transcribing-machine work.

DUPLICATING-MACHINE OPERATOR (MIMEOGRAPH OR DITTO)
Under general supervision and with no supervisory respon­
sibilities, reproduces multiple copies of typewritten or handwriting
matter, using a mimeograph or ditto machine. Makes necessary ad­
justment such as for ink and paper feed counter and cylinder speed.
Is not required to prepare stencil or ditto master. May keep file of
used stencils or ditto masters. May sort, collate, and staple com­
Digitizedpleted material.
for FRASER


Primary duty is to take dictation from one or more persons,
either in shorthand or by stenotype or similar machine, involving a
normal routine vocabulary, and to transcribe this dictation on a type­
writer. May also type from written copy. May also set up and keep
files in order, keep simple records, etc. Does not include tran­
scrib ing-machine work (see transcribing-machine operator).

SWITCHBOARD OPERATOR
Operates a single- or multiple-position telephone switchboard.
Duties involve handling incoming, outgoing, and intraplant or office
calls. May record toll calls and take messages. May give infor­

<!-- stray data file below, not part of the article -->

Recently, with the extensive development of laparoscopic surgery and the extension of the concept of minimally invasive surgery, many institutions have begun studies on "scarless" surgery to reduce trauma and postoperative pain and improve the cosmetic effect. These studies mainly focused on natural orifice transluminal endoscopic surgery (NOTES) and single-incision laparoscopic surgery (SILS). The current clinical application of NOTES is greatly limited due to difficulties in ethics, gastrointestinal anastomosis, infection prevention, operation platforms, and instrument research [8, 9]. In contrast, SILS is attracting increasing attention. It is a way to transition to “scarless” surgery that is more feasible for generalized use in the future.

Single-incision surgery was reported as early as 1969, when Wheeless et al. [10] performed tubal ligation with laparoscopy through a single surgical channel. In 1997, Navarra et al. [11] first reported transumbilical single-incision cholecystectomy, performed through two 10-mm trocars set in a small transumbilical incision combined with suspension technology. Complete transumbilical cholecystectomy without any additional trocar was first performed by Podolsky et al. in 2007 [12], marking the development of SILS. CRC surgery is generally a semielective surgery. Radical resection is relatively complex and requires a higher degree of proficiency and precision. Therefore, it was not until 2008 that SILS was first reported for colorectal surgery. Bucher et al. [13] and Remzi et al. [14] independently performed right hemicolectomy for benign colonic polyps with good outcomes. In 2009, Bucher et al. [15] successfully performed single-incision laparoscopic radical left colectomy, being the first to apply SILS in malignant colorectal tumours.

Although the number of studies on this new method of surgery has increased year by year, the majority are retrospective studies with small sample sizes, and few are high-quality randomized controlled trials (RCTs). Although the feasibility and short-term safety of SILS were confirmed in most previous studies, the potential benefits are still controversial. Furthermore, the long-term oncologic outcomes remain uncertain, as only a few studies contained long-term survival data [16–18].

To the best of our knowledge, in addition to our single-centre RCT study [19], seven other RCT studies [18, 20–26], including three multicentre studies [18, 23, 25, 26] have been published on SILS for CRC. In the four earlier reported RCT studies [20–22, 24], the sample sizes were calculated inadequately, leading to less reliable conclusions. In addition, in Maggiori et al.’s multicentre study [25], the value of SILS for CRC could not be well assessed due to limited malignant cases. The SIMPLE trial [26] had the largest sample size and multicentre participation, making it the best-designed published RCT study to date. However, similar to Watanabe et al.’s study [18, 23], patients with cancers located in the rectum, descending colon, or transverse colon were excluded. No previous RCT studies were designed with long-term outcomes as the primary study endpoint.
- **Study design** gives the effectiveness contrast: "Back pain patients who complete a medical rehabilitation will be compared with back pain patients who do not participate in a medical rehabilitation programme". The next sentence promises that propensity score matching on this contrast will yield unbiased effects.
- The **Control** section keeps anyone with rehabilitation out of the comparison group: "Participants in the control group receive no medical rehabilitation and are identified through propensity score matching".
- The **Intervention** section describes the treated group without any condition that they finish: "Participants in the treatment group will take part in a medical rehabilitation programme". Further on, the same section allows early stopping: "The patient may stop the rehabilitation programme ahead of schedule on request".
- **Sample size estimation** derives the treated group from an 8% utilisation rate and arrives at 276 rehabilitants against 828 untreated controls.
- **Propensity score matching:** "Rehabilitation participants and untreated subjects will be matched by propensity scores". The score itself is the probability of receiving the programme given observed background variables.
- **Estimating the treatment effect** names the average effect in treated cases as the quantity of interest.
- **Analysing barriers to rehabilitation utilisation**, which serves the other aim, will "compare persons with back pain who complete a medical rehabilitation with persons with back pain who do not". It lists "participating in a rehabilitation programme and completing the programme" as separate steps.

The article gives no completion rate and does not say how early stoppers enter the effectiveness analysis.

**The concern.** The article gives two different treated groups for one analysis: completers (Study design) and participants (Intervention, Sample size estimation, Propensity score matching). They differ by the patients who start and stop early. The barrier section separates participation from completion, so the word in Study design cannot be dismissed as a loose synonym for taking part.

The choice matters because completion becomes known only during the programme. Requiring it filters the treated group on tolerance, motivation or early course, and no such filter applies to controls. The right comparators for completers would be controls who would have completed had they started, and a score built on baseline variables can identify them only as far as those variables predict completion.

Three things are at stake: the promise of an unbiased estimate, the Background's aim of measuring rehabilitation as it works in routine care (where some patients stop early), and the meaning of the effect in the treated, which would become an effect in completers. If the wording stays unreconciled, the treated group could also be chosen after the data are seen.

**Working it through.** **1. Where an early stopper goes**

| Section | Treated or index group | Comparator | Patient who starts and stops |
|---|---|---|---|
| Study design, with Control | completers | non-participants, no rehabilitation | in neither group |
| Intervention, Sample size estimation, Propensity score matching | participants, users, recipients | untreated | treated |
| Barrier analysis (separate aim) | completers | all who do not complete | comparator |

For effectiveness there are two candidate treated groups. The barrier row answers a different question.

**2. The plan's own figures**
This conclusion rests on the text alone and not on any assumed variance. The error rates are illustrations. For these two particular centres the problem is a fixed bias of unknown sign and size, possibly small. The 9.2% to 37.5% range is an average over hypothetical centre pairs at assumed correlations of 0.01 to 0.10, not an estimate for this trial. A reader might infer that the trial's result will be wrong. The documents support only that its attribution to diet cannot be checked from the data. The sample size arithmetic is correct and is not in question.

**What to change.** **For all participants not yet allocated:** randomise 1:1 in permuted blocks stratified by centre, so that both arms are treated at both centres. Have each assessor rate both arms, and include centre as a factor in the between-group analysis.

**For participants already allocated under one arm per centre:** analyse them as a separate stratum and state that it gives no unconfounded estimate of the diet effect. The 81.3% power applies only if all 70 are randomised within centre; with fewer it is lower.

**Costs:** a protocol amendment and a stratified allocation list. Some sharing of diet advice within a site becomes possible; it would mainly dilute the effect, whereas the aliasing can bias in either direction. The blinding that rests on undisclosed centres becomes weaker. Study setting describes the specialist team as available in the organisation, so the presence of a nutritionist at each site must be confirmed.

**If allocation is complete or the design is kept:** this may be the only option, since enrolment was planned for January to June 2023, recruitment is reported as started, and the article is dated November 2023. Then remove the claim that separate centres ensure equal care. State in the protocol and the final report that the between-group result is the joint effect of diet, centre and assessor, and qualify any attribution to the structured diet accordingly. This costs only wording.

mation to persons who call in, or occasionally take telephone orders.
For workers who also act as receptionists see switchboard operatorreceptionist.

18

SWITCHBOARD OPERATOR-RECEPTIONIST

TRANSCRIBING-MACHINE OPERATOR, GENERAL - Continued

In addition to performing duties of operator, on a single posi­
tion or monitor-type switchboard, acts as receptionist and may also
type or perform routine clerical work as part of regular duties •
This typing or clerical work may take the major part of this worker’ s
time while at switchboard.

included. A worker who takes dictation in shorthand or by stenotype
or similar machine is classified as a stenographer, general.

TABULATING-MACHINE OPERATOR
Operates machine that automatically analyzes and translates
information punched in groups of tabulating cards and prints trans­
lated data on forms or accounting records; sets or adjusts machine;
does simple wiring of plugboards according to established practice
or diagrams; places cards to be tabulated in feed magazine and starts
machine. May file cards after they are tabulated. May, in addition,
operate auxiliary machines.

TYPIST
Uses a typewriter to make copies of various material or to
make out bills after calculations have been made by another person.
May do clerical work involving little special training, such as keep­
ing simple records, filing records and reports or sorting and dis­
tributing incoming mail.
Class A - Performs one or more of the following: Typing
material in final form from very rough and involved draft; copy­
ing from plain or corrected copy in which there is a frequent
and varied use of technical and unusual words or from foreignlanguage copy; combining material from several sources, or